P = Perfect, U = Unison, m = minor, M = Major, A = Augmented, D = Diminished
In the traditional system, the base tone is labeled one. The tones in the Major scale are the numbers 1-7. The tones in between are compared [paralleled] to what is in the Major. We end up with flats and/or sharps in the names of tones that aren’t in the Major key. Check out Derivative & Parallel for more on this.
With Numera, we label the base tone zero. When we do this, basic math works. The root for any key center is called zero and the tones are then numbered 1-11.
There are many ways to view the structural naming following this numbering setup. We can stick with zero only for the root of the system, and other chord roots are based on their respective number, or keep moving the zero to a new root for any given chord [as we do with traditional theory naming]. We will stick with the former…the root of the key system is zero. Subsequent roots for chords or modes are based on their numerical starting point. Example: If C is zero, the ii chord, Dm, will be 2-5-9, not 0-3-7. This is one of the reasons we use this system, to avoid the renaming of every root in a system as a 1, and then paralleling it to its own Major key system. It is okay and possible to rename roots inside a key as zeros.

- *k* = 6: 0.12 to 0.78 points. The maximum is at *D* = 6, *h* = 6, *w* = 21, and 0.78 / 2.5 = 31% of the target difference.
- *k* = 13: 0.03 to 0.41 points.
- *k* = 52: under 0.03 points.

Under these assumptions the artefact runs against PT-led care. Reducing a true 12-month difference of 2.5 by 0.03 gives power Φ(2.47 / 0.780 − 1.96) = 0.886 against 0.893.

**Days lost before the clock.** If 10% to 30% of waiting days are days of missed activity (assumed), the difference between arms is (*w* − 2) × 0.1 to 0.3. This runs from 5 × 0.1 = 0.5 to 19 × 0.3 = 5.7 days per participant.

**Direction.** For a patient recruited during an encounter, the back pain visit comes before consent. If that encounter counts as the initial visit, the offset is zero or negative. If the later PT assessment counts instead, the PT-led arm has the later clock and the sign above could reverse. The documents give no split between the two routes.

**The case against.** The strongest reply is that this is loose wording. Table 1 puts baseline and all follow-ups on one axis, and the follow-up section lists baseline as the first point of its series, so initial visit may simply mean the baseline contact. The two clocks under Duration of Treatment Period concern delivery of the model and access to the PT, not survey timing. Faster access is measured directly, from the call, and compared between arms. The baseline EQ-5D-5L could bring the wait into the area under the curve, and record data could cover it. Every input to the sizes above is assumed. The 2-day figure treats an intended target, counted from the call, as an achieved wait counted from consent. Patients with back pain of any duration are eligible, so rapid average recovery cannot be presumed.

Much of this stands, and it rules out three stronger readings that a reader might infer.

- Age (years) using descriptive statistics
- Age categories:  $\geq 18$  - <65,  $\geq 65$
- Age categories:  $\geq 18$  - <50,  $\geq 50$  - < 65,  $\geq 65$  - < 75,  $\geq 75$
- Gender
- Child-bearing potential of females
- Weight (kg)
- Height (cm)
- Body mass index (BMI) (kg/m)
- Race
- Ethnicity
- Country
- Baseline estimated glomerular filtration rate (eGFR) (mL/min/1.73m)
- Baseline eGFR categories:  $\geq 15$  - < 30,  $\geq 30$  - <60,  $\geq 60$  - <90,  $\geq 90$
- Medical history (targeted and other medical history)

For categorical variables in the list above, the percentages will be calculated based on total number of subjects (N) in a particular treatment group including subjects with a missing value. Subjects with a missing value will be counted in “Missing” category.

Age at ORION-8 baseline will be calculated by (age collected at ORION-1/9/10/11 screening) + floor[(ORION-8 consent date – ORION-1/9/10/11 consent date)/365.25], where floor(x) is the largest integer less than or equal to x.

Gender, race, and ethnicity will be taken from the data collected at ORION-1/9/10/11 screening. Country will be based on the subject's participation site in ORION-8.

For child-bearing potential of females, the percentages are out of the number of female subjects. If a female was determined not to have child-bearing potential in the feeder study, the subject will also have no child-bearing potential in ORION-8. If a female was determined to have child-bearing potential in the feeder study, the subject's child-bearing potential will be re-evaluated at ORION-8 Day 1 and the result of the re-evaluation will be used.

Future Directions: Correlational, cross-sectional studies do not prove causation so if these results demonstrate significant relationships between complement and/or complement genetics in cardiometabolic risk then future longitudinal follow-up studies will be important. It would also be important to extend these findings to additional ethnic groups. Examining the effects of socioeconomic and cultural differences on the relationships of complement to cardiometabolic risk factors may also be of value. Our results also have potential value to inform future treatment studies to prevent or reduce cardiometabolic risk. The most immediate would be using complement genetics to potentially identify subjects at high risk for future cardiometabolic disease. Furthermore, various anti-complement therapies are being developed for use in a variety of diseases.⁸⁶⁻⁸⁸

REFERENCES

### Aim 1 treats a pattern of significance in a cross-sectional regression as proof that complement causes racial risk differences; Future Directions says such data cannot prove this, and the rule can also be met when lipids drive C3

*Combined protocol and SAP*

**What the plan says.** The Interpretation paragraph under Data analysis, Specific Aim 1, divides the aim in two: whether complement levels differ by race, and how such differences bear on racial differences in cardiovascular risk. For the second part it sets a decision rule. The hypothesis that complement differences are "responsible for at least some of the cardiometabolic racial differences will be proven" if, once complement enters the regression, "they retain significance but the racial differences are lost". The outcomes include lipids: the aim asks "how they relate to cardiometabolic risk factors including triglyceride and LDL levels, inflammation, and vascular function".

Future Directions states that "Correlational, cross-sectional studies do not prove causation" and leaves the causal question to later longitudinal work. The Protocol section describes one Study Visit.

One other interesting idea is a fixed zero, such as the tone A. A would always be zero. And, B would always be 2 and so on. I’ll continue to explore this idea.
We are all familiar with solfege [do-re-mi-fa-so-la-ti-do], and maybe even sargham [the East Indian equivalent]. These syllables do assist well with singing melodies. They are a good ‘eartraining’ tool, especially for children.
There isn’t universal agreement on the parallel tone syllables. [In Numera]: for the 1, we can use ‘ra’ [rah] or ‘ri’ [ree]; or the 3, we can use ‘may’; for the 6, we can use ‘sa’ [sah] or ‘si’ [see]; for the 8, we can use ‘lay’; for the 10, we can use ‘tay’.